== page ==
Stopping the Source of Garbage in the Lesser Zab River
As part of the Lesser Zab Threat Assessment sponsored by the Rufford Small Grants Fund, the Iraq Upper Tigris Waterkeeper identified that municipal garbage is a major threat to the Lesser Zab River in the town of Dukan. During the assessment of the river, garbage has been routinely found on the river banks and floating in the river throughout many of the survey areas. Towns such as Dukan, located in northern Iraq, are typical in this regard. In the town of Dukan, many homes along the right bank of the river in an area where the river is called Qashqolly were not provided with municipal garbage service.
Previously, Nabil Musa—the Waterkeeper—had been aware of this issue when he helped organized a clean-up of the Qashqolly River alongside volunteers from a student arts group called SulyOn, Nature Iraq staff and local students from area schools. A major goal of the Threat Assessment Project is to develop action plans to address the specific high priority threats that the river faces. As part of this aspect of the project, the Waterkeeper contacted the Mayor of the Dukan district and municipality to inform them of the problem and begin organizing to find a solution.
Through a joint effort of the Waterkeeper and the Mayor’s office, a large public event took place on March 15. With financial support from the First Organizing Center of the Patriotic Union of Kurdistan, more than 75 large rubbish bins were distributed to each house along the right bank of the river. A week later, municipal garbage service was extended to the street residents. This has stopped one important source of garbage to Qashqolly and the Lesser Zab River.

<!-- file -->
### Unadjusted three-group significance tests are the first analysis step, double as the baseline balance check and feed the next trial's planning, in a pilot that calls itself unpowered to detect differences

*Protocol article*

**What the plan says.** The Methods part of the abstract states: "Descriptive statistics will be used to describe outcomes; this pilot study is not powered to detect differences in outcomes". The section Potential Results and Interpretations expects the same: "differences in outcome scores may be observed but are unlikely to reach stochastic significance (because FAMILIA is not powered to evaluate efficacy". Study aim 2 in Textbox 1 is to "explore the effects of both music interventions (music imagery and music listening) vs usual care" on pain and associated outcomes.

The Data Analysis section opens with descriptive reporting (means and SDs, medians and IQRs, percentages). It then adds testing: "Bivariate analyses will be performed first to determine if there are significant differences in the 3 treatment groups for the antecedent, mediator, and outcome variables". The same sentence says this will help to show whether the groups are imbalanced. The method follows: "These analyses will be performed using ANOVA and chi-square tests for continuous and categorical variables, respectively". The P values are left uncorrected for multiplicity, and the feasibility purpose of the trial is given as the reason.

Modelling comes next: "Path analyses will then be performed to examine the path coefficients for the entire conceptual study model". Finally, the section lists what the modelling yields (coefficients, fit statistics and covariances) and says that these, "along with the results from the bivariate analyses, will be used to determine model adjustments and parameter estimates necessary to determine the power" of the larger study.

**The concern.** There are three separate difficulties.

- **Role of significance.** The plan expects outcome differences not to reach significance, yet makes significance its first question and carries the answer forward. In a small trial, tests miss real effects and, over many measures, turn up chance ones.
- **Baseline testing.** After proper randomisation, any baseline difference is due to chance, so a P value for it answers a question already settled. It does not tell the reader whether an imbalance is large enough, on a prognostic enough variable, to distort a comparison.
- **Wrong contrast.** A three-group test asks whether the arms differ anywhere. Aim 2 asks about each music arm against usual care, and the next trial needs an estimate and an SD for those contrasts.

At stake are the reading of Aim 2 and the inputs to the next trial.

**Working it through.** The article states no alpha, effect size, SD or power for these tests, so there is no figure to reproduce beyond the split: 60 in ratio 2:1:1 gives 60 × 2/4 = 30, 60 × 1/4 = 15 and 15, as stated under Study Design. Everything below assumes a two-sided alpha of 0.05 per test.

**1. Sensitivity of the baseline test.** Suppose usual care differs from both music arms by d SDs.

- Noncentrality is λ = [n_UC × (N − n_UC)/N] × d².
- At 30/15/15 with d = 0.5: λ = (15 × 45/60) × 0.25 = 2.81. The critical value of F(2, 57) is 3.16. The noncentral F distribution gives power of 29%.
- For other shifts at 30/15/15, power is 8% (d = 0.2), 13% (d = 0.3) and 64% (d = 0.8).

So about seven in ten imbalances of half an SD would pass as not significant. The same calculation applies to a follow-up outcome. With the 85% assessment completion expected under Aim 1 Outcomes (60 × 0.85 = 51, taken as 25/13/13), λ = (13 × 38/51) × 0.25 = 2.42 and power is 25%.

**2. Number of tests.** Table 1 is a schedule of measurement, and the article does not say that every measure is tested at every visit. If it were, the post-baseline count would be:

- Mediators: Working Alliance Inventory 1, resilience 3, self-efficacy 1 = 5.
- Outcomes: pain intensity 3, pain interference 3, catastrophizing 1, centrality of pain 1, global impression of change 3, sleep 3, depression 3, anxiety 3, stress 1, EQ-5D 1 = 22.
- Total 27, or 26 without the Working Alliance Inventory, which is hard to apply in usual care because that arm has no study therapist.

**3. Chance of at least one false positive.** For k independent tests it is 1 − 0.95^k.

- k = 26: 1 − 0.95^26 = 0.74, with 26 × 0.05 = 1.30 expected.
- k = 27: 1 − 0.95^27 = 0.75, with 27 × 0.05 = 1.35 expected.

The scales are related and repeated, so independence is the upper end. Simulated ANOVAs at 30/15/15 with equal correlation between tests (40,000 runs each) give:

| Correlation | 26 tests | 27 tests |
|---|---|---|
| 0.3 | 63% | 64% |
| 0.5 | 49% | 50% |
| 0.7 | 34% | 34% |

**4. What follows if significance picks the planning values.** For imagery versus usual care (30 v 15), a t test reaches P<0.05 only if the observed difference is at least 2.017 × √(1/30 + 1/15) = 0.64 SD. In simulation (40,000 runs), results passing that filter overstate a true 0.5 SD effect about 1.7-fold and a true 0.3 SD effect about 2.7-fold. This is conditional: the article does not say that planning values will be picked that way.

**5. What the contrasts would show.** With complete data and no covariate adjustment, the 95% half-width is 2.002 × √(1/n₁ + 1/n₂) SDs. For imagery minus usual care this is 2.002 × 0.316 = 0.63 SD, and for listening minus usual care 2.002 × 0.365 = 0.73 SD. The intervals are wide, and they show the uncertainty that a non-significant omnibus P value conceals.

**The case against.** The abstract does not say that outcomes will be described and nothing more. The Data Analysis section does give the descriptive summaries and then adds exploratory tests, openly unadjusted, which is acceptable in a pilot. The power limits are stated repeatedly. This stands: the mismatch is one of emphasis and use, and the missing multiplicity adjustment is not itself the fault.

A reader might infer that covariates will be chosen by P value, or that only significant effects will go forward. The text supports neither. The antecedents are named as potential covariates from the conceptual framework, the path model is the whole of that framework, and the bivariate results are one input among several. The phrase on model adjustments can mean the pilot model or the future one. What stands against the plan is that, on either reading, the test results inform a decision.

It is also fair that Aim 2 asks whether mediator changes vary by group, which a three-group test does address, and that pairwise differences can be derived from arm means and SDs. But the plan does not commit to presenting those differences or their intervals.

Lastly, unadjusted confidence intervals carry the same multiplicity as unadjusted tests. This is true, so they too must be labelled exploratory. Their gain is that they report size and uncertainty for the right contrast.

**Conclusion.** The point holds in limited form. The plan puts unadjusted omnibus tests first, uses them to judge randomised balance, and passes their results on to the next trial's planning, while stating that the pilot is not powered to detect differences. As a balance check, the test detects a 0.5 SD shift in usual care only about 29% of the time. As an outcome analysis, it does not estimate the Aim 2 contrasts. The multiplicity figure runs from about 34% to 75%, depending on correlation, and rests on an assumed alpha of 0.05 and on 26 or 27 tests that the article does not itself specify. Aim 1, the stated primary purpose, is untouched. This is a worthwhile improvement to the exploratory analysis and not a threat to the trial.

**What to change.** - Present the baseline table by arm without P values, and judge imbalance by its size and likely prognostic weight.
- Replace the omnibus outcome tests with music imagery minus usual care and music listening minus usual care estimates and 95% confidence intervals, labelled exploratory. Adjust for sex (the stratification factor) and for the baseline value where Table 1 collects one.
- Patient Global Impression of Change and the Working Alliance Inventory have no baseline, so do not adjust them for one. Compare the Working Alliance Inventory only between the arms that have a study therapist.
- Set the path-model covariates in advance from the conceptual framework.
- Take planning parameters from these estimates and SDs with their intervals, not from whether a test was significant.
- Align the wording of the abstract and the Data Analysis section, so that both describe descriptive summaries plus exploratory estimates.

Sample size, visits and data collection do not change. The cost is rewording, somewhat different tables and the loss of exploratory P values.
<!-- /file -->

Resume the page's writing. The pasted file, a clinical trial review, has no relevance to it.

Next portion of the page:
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By Jake Johnson
Amid reports that oil industry-friendly former Energy Secretary Ernest Moniz remains under consideration to return to his old post in the incoming Biden administration, a diverse coalition of environmental groups is mobilizing for an "all-out push" to keep Moniz away from the White House and demand a cabinet willing to boldly confront the corporations responsible for the climate emergency.
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Anger, anxiety, overwhelm … climate change can evoke intense feelings.
"It's easy to feel dwarfed in the context of such a global systemic issue," says psychologist Renée Lertzman.
She says that when people experience these feelings, they often shut down and push information away. So to encourage climate action, she advises not bombarding people with frightening facts.
"When we lead with information, we are actually unwittingly walking right into a situation that is set up to undermine our efforts," she says.
She says if you want to engage people on the topic, take a compassionate approach. Ask people what they know and want to learn. Then have a conversation.
This conversational approach may seem at odds with the urgency of the issue, but Lertzman says it can get results faster.
"When we take a compassion-based approach, we are actively disarming defenses so that people are actually more willing and able to respond and engage quicker," she says. "And we don't have time right now to mess around, and so I do actually come to this topic with a sense of urgency… We do not have time to not take this approach."
Reporting credit: ChavoBart Digital Media
Reposted with permission from Yale Climate Connections.
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